My best Kobe Bryant memory was in the 2013 season, when I had the opportunity to see him play live in Charlotte, North Carolina against the Bobcats (now the Hornets). I’ve watched a lot of basketball on television in my life, but I can say with certainty that basketball players aren’t fully appreciated until they’re seen in person. Several times that evening, I remember my friend Eric and I looking at each other and shaking our heads at the things Kobe was doing on the court. Whether you saw him in person or on television, watching Kobe Bryant play basketball was the unique collision of God-given talent meeting “practice makes perfect.”
Less than seven years later, not only is Kobe Bryant retired from basketball, but he’s no longer with us as at all, dying tragically on January 26, 2020 in a helicopter accident. Granted, people die daily, people we’re more personally involved with than Kobe, but this seems to sting a little more because Kobe was just so larger-than-life with his 5 championships, 33,643 points scored, and his impossible-to-shake self-confidence. Perhaps we wouldn’t consciously say it, but did many of us view Kobe Bryant as beyond this type of unexpected passing?
In the aftermath, people are understandably trying to find a silver-lining or a positive message from such a tragedy. After all, if one of the greatest athletes ever can die so suddenly, we certainly can, too; so we try to ease the fear with a take-home message. Without a doubt, most have arrived at the message of “Hold your loved ones dear for any of us could go today or tomorrow.” Loving our family and friends is certainly a good message we all need, but should we do so because we’re afraid of losing them? Do we want to live our lives under that banner of fear? Is there a greater message Kobe’s story has for us? Even more, is there a greater message God has for us?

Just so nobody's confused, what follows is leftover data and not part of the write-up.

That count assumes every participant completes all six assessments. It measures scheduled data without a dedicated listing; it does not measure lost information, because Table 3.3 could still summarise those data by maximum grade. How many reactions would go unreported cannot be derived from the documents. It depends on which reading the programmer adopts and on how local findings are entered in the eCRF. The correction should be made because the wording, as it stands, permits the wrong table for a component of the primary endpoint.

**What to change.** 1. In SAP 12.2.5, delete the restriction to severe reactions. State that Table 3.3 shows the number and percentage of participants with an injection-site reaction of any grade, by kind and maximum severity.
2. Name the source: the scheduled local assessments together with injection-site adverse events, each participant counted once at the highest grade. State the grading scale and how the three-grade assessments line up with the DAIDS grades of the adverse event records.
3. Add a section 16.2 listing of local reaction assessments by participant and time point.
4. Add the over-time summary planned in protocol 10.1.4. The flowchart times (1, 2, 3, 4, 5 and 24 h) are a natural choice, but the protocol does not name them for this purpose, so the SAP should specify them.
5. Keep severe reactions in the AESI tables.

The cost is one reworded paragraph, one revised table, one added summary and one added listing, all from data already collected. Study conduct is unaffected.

Just as what we love in this life dictates much of what we do, what we fear determines quite a bit, also. The Bible has a lot to say about where to direct our fear; Jesus, the Son of God, told his disciples, “And do not fear those who will kill the body but cannot kill the soul. Rather fear him who can destroy both soul and body in hell.” (Matthew 10:28) Stop for a second and consider, regardless your faith, Christian or not, what would it mean for me, you, and all of us if we didn’t fear the helicopter crashes, car accidents, or old age of this life, but we only feared an eternal, heavenly God? Bear in mind, Jesus isn’t talking about some angry, crossed-arm God that expects perfection; Jesus is referring to his Father, the One who knows we’re not perfect but offered up His only Son so that imperfect sinners would have a way into heaven. (John 3:16)